1 min read

Don't Write a Business Plan. Build a Prototype.

At the start of this decade, I sat in my “b school” classes discussing case studies and dissecting business plans. As part of my course in entrepreneurship and venture initiation, the main deliverable at the end of the quarter was a business plan. This wasn’t a fluffy report…we actually presented the plan to a bunch of VCs as part of a contest to win funding. But at the end of day, what we presented was an idea, some slides, and a traditional business plan (including some very scientific financial projections). Nothing more.

During that time, not so long ago, the business plan was still considered a main avenue to pique interest and secure investment. Today, the business plan increasingly appears to be a document for allowing an individual to articulate and capture personal vision, where its main use and value is to a founder. Externally, that is, to investors, venture capitalists, and other parties, its best use is probably to level unbalanced desks. The business plan is dying.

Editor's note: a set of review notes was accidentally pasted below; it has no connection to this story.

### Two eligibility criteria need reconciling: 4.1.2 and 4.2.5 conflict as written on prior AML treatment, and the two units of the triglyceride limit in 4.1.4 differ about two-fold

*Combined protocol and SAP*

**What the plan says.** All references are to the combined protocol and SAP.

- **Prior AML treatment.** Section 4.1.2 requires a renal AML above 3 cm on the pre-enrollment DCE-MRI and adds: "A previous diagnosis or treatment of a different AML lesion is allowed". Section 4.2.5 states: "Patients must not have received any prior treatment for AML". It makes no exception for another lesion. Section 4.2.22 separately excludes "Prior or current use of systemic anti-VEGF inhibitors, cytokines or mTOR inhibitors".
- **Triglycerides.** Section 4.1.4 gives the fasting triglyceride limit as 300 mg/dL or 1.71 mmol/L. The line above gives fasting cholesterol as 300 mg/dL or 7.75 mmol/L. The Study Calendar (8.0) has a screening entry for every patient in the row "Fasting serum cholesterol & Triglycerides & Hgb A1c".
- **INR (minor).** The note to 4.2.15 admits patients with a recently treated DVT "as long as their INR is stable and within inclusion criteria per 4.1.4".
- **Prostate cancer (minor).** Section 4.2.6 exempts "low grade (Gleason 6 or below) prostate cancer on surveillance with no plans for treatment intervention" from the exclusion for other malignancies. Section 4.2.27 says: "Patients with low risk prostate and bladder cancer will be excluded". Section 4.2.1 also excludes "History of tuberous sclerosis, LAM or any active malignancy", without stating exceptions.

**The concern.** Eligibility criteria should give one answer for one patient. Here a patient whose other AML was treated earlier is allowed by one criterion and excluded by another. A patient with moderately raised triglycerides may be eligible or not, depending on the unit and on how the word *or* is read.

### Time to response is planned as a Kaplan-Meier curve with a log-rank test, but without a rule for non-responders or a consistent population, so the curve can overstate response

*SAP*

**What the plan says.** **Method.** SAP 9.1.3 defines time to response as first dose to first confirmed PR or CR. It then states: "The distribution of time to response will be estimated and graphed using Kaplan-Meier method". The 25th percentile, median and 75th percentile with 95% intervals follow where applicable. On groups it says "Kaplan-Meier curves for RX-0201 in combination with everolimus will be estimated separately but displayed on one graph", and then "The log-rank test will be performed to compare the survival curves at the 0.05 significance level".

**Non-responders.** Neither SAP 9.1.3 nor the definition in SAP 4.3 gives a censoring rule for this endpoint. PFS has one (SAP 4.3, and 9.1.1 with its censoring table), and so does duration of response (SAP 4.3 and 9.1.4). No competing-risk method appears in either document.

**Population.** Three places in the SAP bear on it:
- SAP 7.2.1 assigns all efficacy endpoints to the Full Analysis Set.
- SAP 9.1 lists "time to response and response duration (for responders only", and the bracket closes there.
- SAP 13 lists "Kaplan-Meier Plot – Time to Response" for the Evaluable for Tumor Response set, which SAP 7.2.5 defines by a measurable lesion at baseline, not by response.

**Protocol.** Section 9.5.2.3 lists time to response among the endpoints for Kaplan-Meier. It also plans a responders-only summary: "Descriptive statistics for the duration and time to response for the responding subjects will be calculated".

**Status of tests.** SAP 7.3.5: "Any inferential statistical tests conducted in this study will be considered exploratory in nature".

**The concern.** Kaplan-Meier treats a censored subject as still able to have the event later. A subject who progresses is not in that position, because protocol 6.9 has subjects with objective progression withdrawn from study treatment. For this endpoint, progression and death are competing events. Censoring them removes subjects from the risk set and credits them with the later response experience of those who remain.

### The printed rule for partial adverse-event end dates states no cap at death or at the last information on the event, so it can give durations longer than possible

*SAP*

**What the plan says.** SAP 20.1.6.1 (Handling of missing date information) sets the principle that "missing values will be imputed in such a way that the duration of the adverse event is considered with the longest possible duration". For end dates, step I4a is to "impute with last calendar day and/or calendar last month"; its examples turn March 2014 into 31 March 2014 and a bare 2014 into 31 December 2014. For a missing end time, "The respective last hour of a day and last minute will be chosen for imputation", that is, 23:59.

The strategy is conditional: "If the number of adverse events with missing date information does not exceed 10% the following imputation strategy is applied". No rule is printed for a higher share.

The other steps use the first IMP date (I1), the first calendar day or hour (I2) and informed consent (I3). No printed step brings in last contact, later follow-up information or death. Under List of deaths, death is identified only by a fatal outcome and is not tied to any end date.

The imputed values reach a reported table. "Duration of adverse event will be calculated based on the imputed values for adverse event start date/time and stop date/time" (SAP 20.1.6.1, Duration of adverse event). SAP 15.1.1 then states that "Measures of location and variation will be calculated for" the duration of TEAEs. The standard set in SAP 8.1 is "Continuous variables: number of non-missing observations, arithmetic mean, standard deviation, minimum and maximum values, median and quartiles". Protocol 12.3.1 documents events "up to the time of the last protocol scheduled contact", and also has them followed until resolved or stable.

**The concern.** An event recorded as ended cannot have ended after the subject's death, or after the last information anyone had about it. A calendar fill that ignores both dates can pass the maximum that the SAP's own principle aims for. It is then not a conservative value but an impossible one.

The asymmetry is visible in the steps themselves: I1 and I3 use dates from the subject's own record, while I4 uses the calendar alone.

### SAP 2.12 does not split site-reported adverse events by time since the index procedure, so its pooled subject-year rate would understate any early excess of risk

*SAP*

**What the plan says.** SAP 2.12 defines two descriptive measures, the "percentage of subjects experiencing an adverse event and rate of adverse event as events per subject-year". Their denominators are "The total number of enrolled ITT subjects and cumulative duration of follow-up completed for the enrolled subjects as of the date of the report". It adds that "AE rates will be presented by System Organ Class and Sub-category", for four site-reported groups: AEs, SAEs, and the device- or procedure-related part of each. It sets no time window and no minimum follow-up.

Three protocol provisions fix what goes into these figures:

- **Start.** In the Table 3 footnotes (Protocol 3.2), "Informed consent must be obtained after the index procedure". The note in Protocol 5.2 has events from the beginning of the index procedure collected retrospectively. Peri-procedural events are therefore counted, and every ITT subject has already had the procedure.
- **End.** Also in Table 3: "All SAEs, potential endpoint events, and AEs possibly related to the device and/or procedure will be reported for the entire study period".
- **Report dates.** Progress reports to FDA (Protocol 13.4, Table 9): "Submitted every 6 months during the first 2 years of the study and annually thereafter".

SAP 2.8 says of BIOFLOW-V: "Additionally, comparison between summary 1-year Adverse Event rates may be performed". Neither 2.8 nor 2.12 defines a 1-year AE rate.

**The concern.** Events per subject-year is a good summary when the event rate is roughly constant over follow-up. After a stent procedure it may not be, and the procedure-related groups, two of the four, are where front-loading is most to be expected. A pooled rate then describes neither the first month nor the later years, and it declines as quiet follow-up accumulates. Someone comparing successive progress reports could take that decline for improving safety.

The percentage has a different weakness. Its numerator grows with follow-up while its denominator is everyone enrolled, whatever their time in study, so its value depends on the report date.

Anecdotally, I’ve engaged with enough investors to know that these days they aren’t seeing as many business plans come across their desks. Beyond that, I admit that I haven’t done an in-depth analysis of how many business plans are stabilizing VC’s desks throughout the world but consider two scenarios. The first is one where a business plan is sent in the mail or attached to an email to pitch an investor on the next big thing. The second situation is one where a VC is using a product, even a minimum viable product, that he finds innovative and useful. Both situations represent companies or individuals that need investment. Which is a more likely candidate to get funding?

There are many reasons that building a prototype or minimum viable product (MVP) are easier today. I’ve explored several of them in the past, including requiring less capital and the presence of marketplaces like the App Store. With fewer barriers to launching some sort of product and the opportunity to immediately begin engaging and learning from potential customers and users, leaving a business idea on paper only is a major risk to not achieving success. So, don’t spend time in Microsoft Word writing a business plan. Roll up your sleeves and get prototyping.

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